Australian Computer Society Inc.
John Hamer and Michael de Raadt
Faculty of Computing, Health and Science
School of Computer and Security Science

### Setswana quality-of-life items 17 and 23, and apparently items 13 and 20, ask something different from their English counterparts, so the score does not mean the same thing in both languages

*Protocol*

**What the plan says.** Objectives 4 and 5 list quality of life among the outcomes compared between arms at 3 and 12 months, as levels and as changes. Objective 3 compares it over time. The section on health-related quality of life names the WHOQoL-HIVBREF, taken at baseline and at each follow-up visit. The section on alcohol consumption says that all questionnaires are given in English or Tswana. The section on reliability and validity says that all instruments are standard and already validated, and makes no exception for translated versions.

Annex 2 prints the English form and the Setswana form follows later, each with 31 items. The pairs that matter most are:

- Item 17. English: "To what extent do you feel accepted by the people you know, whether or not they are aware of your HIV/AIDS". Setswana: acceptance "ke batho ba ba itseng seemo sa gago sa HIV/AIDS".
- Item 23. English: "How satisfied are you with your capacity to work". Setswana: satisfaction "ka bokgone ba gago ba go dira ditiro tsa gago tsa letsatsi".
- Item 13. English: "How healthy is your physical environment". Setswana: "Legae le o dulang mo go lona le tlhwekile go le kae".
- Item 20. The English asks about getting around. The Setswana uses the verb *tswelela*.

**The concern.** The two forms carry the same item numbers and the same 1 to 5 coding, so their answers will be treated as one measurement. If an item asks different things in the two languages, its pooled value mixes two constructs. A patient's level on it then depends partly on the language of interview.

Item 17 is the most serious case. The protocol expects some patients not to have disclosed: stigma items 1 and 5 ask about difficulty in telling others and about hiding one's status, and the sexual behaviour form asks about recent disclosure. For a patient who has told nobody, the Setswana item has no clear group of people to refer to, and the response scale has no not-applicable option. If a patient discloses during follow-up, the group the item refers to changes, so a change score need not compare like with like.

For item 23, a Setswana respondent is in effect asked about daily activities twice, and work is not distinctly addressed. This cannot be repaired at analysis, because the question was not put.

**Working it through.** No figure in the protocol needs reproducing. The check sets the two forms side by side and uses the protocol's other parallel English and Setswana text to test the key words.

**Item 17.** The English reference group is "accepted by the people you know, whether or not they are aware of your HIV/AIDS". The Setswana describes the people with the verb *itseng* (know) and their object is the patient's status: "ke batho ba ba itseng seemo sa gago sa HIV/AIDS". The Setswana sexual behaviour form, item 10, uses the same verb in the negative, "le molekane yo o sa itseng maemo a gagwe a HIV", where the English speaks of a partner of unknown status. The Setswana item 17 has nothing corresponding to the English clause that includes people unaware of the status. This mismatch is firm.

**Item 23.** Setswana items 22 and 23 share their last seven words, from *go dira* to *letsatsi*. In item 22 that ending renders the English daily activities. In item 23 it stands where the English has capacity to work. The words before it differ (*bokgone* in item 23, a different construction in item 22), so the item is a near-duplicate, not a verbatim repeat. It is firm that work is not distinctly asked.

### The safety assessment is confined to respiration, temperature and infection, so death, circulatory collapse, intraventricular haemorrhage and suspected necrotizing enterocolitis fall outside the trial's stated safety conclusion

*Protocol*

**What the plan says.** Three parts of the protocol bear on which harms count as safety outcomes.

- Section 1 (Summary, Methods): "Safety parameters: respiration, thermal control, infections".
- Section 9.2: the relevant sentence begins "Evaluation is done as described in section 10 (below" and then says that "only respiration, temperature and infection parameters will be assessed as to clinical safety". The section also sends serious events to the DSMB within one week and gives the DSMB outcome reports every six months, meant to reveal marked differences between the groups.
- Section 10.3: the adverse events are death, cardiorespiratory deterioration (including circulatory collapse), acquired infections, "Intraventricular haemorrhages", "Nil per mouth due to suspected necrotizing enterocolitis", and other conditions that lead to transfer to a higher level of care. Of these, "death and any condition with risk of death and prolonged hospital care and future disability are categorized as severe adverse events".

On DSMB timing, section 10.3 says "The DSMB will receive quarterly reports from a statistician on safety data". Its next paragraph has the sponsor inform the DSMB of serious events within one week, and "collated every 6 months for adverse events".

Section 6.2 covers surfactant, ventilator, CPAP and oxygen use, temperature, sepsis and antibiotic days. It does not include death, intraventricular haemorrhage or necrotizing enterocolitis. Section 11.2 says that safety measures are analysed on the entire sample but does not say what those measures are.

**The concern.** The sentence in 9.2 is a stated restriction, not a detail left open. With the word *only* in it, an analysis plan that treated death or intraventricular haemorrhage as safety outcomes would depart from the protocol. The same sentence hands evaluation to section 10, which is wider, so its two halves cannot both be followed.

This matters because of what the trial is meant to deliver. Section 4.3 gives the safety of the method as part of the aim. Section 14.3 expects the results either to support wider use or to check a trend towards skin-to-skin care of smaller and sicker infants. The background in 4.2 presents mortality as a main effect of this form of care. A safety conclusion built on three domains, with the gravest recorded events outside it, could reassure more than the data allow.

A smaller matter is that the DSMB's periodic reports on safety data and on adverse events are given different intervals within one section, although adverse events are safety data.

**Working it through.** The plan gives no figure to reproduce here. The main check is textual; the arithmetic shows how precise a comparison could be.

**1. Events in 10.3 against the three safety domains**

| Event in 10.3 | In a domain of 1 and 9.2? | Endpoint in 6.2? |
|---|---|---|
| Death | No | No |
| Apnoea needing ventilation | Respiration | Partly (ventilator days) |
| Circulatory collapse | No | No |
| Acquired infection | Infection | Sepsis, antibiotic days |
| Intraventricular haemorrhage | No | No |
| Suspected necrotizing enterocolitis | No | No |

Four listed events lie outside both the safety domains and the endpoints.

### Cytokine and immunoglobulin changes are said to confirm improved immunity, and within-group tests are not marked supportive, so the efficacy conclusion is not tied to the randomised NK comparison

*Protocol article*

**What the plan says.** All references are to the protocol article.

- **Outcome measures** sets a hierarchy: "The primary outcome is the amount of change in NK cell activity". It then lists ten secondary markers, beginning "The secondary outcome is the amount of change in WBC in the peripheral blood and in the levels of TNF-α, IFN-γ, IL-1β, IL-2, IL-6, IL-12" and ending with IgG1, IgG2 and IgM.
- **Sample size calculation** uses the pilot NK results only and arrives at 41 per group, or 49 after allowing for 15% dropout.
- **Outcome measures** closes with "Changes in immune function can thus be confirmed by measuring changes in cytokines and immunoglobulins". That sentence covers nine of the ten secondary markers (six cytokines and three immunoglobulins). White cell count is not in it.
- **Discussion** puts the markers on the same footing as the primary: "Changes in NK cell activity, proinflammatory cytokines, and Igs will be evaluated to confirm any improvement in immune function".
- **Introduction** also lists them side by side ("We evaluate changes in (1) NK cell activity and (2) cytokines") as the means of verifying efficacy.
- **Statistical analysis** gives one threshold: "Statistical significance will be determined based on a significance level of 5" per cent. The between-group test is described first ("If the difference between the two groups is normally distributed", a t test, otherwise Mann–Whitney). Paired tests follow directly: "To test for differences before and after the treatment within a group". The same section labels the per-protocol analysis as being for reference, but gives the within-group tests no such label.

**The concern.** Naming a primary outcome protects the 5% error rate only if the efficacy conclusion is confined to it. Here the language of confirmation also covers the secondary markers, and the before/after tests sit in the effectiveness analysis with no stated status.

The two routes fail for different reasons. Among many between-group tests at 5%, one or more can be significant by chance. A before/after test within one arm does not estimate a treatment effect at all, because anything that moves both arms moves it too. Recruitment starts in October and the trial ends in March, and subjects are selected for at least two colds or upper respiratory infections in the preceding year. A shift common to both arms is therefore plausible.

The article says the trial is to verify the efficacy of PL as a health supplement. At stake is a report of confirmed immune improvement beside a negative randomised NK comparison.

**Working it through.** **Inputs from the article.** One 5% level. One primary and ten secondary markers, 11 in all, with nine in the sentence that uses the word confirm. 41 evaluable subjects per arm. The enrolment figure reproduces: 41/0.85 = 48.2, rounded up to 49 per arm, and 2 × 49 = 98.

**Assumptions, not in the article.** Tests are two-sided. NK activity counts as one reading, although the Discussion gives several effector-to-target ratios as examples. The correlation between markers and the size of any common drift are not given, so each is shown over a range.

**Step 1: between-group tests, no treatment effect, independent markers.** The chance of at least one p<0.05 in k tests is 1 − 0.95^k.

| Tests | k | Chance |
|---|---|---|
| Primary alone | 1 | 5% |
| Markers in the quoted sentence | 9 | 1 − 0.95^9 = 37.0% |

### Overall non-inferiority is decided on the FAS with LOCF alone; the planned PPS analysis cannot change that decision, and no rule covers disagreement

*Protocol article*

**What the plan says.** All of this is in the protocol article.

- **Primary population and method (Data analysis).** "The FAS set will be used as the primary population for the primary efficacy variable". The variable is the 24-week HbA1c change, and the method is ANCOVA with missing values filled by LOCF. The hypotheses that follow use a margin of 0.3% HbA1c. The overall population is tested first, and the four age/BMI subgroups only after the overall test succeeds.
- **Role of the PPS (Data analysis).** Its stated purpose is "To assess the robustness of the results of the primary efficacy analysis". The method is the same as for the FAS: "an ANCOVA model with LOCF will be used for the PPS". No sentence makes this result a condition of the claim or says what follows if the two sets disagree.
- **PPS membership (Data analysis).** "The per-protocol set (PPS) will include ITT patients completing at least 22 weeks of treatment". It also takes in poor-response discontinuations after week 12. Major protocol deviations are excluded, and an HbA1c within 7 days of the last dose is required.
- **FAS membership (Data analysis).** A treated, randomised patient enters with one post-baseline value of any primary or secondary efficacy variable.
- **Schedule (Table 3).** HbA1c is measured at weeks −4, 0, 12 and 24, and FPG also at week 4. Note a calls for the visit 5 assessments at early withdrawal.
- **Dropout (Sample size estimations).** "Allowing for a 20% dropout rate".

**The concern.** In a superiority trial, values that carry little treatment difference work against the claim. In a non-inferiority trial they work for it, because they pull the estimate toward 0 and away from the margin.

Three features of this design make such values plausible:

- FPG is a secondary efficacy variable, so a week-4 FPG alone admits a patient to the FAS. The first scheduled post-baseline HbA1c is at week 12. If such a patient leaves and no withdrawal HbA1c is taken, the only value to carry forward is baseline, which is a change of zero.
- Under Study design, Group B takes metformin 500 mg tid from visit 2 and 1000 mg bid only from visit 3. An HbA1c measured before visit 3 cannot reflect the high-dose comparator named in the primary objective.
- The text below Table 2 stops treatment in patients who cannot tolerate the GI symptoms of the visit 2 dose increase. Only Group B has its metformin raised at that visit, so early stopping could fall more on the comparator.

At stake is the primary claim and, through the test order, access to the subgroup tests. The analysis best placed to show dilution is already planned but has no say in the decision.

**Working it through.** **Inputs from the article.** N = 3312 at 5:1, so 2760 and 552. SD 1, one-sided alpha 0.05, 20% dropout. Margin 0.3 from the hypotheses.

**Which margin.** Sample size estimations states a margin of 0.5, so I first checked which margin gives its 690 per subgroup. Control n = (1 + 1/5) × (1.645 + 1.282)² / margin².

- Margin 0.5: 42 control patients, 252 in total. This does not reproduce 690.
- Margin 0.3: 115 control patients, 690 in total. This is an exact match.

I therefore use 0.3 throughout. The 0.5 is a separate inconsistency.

Internetworking enables communication between networks and forms the foundation of the Internet. Internetworking teaching is typically conducted in a traditional face-to-face classroom, but nowadays it can be conducted online. Online learning environments have many advantages that include allowing remote students’ access to not only curriculum but also lecturers and other enrolled students. However, unlike some other disciplines, teaching internetworking courses online is problematic because students need to be given access to internetworking equipment. It is technically possible to provide remote access to online students in order to compensate for the lack of direct physical equipment access, which normally is offered to traditional students. However the standard method of remote access only provides students with a limited text based method of configuring internetworking devices. Internetwork simulators are of value but they cannot provide students experience working with real devices. A pedagogically rich, interactive on-line learning environment using low-cost, assistive multi-media based technologies was therefore developed. This paper presents details of the platform and results of its deployment from an Australian university to a small group of students in Thailand. .